Each week HuffPost Queer Voices, in a partnership with blogger Scout, LGBT HealthLink and researcher Susana Fajardo, brings you a round up of some of the biggest LGBT wellness stories from the past seven days. For more LGBT Wellness, visit our page dedicated to the topic here.
How Long You Live In San Francisco Might Affect Your HIV Risk
A new study among gay and bi men in San Francisco found that men who had lived in the city for more than five years had a much higher likelihood of having HIV than people who lived in the city for a year or less — even after adjusting for other possible factors.
Humana Discriminated Against People With HIV/AIDS
Health insurance company Humana has been fined $500,000 for discriminating against Floridians with HIV/AIDS — a group that is disproportionately LGBTQ. This kind of discrimination has real, and harsh, consequences for people’s health. Kudos to Florida’s regulators for stepping in, but why only $500,000?
Partner Support A Big Deal For Lesbians With PTSD
A supportive partner can make a big difference for women veterans with PTSD, anew study found. When PTSD symptoms got worse, lesbians with low support from their partners became dissatisfied with their relationships much quicker than straight women in the same situation. But when they had high support from their partners the straight women’s relationship satisfaction worsened much quicker than for the lesbians’.
STI Infection Eases Path for HIV — Hits Blacks Harder than Whites
A recent study of gay and bi men getting routine STI screenings found that nearly 10% of black men had an STI, a rate much higher than white men at the same clinic. Later, the people with an STI were 2.5 times more likely to get HIV than men without one. Black men had much higher STI rates than the white men so they were hit much harder by HIV. This just seems unfair.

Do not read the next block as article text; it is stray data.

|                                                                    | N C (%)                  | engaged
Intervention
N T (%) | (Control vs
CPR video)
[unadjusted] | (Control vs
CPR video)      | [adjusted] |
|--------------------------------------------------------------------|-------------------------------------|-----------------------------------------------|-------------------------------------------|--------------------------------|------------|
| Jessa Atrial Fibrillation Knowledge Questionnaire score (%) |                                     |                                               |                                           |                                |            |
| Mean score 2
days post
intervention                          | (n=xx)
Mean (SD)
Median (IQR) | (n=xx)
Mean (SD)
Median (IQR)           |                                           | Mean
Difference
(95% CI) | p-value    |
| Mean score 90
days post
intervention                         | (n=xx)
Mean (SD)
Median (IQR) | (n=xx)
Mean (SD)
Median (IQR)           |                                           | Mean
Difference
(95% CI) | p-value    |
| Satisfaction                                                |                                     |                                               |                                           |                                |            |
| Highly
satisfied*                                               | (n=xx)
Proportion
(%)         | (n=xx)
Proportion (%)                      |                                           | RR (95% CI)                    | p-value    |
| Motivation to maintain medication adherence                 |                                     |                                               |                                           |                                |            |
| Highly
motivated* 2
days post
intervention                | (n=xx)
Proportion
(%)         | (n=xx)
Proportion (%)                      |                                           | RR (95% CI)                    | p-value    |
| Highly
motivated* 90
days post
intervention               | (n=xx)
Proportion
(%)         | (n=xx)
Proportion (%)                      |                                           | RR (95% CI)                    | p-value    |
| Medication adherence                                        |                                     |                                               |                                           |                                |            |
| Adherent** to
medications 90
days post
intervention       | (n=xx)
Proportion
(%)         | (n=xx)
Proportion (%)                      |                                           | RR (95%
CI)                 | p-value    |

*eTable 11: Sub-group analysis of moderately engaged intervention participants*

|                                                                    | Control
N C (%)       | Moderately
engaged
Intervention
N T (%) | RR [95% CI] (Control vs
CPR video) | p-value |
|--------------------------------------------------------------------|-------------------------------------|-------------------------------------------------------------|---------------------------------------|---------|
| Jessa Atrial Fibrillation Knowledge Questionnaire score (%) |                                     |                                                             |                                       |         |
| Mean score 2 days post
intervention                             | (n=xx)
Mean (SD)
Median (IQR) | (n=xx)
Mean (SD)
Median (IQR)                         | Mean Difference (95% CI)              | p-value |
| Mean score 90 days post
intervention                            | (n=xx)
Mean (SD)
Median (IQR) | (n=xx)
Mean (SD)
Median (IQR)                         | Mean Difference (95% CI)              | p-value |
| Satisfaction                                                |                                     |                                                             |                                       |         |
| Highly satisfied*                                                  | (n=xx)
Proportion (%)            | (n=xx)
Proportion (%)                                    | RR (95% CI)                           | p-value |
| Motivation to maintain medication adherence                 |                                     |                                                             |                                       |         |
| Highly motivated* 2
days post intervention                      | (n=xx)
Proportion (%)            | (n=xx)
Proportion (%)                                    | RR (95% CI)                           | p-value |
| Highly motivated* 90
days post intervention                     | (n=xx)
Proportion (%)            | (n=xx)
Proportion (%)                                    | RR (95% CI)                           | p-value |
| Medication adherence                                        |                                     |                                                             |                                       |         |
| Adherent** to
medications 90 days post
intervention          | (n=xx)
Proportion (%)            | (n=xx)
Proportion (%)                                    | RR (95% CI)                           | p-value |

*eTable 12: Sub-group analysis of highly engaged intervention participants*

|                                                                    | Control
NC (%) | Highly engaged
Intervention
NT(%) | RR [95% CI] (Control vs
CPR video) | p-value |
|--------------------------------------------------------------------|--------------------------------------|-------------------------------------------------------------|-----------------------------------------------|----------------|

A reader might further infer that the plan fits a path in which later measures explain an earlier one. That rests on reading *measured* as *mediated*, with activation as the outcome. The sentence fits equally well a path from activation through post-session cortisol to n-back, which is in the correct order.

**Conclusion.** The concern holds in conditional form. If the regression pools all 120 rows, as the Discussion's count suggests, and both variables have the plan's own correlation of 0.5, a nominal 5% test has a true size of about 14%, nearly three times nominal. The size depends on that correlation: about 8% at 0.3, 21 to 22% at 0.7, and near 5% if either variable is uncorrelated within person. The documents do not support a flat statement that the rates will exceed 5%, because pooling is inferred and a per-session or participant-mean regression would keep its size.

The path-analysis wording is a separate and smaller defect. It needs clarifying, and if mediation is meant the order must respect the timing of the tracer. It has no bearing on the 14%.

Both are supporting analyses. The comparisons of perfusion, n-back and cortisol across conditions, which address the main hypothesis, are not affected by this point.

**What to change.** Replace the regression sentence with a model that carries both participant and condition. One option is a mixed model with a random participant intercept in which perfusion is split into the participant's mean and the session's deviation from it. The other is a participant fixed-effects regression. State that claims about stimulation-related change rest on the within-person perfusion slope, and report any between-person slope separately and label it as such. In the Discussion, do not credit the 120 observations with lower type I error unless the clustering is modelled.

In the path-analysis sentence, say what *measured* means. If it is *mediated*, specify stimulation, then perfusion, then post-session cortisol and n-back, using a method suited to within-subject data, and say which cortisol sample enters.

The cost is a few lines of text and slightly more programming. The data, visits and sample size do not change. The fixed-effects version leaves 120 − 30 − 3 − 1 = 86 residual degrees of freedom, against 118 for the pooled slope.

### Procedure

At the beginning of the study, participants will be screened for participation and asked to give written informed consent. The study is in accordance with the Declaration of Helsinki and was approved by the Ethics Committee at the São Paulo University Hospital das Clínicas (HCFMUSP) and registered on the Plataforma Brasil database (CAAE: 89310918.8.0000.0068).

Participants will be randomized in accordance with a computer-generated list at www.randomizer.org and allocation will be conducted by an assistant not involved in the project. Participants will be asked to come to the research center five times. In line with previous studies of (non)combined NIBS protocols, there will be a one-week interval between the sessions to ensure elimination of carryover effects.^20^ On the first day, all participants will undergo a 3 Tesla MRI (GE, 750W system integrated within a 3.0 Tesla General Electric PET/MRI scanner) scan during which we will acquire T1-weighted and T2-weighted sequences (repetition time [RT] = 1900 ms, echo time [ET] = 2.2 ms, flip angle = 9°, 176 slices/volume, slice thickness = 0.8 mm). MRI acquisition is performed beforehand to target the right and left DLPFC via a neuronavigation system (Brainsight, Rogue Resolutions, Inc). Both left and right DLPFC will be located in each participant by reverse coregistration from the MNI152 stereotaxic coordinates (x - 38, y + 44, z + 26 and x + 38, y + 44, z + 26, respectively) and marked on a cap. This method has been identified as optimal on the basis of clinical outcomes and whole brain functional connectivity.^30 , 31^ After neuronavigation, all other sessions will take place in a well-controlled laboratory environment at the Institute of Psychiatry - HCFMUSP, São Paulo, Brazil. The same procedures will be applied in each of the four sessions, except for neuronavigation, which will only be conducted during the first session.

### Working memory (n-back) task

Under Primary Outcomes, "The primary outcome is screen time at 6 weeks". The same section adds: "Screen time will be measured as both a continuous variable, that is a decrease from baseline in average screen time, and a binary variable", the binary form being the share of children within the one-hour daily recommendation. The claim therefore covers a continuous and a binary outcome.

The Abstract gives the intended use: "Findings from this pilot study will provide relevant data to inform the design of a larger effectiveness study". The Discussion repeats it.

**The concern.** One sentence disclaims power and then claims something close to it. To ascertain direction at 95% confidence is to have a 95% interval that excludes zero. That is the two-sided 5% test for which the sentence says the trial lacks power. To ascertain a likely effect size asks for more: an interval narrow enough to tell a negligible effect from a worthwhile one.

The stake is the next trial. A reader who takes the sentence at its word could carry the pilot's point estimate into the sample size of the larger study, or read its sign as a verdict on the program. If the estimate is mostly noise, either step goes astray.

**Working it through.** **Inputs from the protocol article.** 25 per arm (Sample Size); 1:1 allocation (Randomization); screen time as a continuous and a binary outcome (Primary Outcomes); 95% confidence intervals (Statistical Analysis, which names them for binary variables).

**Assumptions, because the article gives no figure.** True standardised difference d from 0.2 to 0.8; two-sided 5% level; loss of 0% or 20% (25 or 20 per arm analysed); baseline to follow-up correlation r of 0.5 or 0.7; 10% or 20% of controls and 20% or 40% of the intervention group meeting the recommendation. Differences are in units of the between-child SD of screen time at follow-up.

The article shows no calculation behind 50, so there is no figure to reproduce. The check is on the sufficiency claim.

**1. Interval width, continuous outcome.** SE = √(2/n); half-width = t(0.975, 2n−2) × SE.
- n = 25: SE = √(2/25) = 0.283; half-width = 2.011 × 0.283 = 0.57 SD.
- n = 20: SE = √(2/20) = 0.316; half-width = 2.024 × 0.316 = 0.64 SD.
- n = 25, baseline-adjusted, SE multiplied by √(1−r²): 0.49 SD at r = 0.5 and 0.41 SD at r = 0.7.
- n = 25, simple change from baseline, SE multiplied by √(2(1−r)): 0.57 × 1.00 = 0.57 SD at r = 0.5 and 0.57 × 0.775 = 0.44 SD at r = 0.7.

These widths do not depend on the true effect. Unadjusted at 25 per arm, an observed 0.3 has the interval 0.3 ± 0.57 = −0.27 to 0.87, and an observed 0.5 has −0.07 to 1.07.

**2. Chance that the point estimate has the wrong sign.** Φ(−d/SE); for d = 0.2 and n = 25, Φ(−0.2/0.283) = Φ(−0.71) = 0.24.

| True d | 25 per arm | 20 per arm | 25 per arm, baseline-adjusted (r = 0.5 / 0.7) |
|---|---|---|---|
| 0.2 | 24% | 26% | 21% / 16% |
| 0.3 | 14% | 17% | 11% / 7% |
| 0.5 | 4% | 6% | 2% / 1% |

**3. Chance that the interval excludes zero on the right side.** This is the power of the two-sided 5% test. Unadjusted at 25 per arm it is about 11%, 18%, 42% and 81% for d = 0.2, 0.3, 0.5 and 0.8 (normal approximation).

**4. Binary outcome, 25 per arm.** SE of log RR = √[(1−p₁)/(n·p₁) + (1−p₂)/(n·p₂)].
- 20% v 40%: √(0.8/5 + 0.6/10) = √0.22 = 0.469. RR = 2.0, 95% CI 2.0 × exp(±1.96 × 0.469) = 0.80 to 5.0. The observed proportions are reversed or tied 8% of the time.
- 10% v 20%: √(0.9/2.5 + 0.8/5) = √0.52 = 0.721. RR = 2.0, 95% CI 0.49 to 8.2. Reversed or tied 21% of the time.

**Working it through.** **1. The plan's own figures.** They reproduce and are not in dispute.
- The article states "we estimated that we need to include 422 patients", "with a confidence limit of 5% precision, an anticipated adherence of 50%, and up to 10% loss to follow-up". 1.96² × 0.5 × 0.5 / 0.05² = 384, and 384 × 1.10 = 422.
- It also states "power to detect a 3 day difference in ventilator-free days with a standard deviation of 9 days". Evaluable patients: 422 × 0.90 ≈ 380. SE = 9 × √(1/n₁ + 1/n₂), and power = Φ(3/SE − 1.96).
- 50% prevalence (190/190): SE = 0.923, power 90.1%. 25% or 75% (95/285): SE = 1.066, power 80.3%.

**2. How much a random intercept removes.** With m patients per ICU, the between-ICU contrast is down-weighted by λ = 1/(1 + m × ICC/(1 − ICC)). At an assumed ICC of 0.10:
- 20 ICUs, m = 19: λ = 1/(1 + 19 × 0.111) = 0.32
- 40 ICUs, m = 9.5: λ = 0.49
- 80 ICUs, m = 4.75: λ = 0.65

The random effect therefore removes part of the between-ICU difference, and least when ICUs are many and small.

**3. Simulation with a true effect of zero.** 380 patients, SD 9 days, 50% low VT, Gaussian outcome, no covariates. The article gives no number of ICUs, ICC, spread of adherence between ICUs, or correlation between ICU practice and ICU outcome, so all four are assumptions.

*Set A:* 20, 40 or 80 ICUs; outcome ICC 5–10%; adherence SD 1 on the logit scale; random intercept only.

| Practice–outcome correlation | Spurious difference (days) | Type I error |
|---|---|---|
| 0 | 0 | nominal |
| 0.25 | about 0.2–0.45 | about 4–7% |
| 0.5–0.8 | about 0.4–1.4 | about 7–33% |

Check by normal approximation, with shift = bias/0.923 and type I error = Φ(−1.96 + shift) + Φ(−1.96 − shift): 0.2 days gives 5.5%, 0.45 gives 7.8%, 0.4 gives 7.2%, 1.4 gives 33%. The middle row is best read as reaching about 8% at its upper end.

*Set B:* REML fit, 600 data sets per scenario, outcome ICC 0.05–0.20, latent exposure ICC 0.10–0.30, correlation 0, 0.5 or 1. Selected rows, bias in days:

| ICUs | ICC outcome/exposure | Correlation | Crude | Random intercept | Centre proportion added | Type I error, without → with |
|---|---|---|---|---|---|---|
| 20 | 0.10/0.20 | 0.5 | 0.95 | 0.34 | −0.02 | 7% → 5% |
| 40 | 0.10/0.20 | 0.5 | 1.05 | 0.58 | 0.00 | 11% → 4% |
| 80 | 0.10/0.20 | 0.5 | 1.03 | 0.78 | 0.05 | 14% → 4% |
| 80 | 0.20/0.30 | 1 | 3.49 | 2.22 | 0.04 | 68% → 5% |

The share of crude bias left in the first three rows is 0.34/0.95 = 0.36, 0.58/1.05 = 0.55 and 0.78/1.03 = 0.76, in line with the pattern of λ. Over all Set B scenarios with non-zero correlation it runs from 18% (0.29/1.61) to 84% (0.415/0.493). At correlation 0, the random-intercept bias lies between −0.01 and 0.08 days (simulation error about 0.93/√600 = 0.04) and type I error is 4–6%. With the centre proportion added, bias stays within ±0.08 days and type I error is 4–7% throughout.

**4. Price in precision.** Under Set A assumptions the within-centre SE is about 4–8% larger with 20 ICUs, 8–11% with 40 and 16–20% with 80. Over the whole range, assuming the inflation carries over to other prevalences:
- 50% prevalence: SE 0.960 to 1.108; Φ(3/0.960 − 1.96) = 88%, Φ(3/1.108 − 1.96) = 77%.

Including Gay Men in PrEP Programs Makes People Like Them Less
Well, people are awful. A new study looking at prejudice found that people were given the choice they were less likely to support a program making PrEP affordable to gay or black gay men than they were to support a general program. The more prejudice, the less support for gay men. So, being inclusive of gay men might actually hurt support for PrEP programs.
LGBTQ Health Experts Meet with HHS Assistant Secretary DeSalvo
Once a year HHS gathers representatives from their LGBT Coordinating Committee and convenes a meeting with LGBT health experts. This year’s meeting was last Friday and it featured the Assistant Secretary of Health, Dr. Karen DeSalvo. Topline takeaways were gratitude for all the many gains HHS has made in the last few years, continued concerns around data collection, and some interesting ideas on how to make sure the momentum continues through the coming administration change.
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